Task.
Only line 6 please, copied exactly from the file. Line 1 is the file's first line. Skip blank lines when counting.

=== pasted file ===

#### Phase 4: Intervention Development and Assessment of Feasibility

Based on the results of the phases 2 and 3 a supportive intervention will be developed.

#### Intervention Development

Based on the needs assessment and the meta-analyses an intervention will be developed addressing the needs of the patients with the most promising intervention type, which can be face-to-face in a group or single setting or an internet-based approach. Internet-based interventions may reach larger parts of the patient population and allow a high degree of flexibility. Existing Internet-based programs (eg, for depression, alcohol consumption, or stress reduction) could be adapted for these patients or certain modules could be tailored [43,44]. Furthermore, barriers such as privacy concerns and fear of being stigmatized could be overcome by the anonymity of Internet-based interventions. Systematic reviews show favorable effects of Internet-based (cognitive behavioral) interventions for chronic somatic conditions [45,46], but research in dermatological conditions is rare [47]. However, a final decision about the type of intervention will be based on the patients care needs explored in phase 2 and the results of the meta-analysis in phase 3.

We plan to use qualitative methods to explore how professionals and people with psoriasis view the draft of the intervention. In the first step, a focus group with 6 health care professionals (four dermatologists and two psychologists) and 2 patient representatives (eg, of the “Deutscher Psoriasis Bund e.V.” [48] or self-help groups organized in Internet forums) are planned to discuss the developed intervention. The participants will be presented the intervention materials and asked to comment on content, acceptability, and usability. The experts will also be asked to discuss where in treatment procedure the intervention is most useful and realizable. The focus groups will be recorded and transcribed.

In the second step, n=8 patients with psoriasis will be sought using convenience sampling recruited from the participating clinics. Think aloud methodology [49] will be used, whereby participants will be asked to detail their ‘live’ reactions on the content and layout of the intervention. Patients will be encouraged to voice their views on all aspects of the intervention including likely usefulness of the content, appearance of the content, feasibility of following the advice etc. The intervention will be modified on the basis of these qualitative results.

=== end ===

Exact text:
In the second step, n=8 patients with psoriasis will be sought using convenience sampling recruited from the participating clinics. Think aloud methodology [49] will be used, whereby participants will be asked to detail their ‘live’ reactions on the content and layout of the intervention. Patients will be encouraged to voice their views on all aspects of the intervention including likely usefulness of the content, appearance of the content, feasibility of following the advice etc. The intervention will be modified on the basis of these qualitative results.